Faith communities in Greenville County own 5,270 acres, or about 8.25 square miles, of land.
There’s also an affordable-housing shortage in the county — more than 2,500 units in the city of Greenville and an additional 9,500 units outside the city’s boundaries.
Can the former help address the latter?
Yes, say members of JustFaith Greenville, an organization devoted to helping people put their faith into action to make Greenville a more compassionate place to live.
“We believe our churches and other communities of faith have a role in finding solutions,” said Susan Stall, one of the coordinators of a recent forum held at Augusta Heights Baptist Church.
Some churches already are, including Augusta Heights. When the church in 2010 proposed selling a portion of its property on Augusta Road — the site of its no-longer-needed parsonage — to an affordable-housing developer, some residents and business owners vehemently protested. They said the development wasn’t in keeping with the surrounding neighborhood, would generate too much traffic, and would lead to an increase in crime. Some formed a corporation, Preserve Augusta Road Gateway Inc., and filed a lawsuit to try to stop it.
Today, the 37-unit complex is an example of how affordable housing can blend into and become part of a community, said Dan Weidenbenner of JustFaith Greenville.
Allen Temple AME Church has constructed nearly 80 affordable rental homes in Greenville neighborhoods such as Judson, Southernside, Nicholtown, and Pleasant Valley, and in Pickens County.
“We traditionally have been the first into certain neighborhoods, and those neighborhoods change,” said the Rev. James Speed, Allen Temple’s pastor. “We’ve been instrumental in turning neighborhoods around.”
St. Anthony of Padua Catholic Church buys, renovates, and rebuilds homes in the neighborhood surrounding the church for affordable housing. The church also helps seniors pay their rent when it increases.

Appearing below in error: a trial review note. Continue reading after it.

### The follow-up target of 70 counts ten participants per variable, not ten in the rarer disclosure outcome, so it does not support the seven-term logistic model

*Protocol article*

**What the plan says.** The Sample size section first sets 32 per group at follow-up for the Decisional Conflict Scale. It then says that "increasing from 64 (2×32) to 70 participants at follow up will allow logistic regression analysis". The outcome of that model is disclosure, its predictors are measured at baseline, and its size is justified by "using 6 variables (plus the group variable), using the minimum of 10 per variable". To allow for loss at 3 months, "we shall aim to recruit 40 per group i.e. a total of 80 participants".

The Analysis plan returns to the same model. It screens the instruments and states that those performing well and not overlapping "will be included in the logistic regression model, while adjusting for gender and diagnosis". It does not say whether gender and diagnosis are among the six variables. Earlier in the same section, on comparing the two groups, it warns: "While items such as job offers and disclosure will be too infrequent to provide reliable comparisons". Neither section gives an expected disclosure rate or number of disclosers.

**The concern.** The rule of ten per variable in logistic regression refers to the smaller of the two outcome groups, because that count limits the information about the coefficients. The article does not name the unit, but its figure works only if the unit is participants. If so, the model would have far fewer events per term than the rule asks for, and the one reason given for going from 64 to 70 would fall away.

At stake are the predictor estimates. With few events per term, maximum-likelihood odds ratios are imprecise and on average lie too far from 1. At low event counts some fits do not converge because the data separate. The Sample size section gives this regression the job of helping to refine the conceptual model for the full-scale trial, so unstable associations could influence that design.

St. Andrew Episcopal Church set aside money from a capital campaign to preserve 10 affordable homes in its community.
Jeff Randolph, president of TRG Communities, an affordable-housing developer, said that to create affordable housing, there has to be some type of subsidy, whether it be a donation of land where a house can be built or an investor who is willing to wait on a return.
All housing is subsidized housing, Speed said. The subsidy can come on the front end or the back end in the form of the mortgage interest deduction given to homeowners on their federal tax returns, he said.
Tammie Hoy-Hawkins, program coordinator for the Greenville Housing Fund established by the city in 2017 to address the affordable-housing shortage, said that when she worked in Charleston, some African-American congregations that were leaving the city’s core because residents were moving to less expensive neighborhoods built rental housing on their land. It served two purposes — as an income source for the church and to increase affordable housing for the city’s working class.
But Greenville and Greenville County are not going to be able to build their way out of the problem, said Bucky Tarleton, an affordable-housing advocate. Better education, jobs, and transportation are needed to attack the root of the problem, he said.
“The faith community is going to be very important in that because that’s what your faith is all about,” Tarleton said.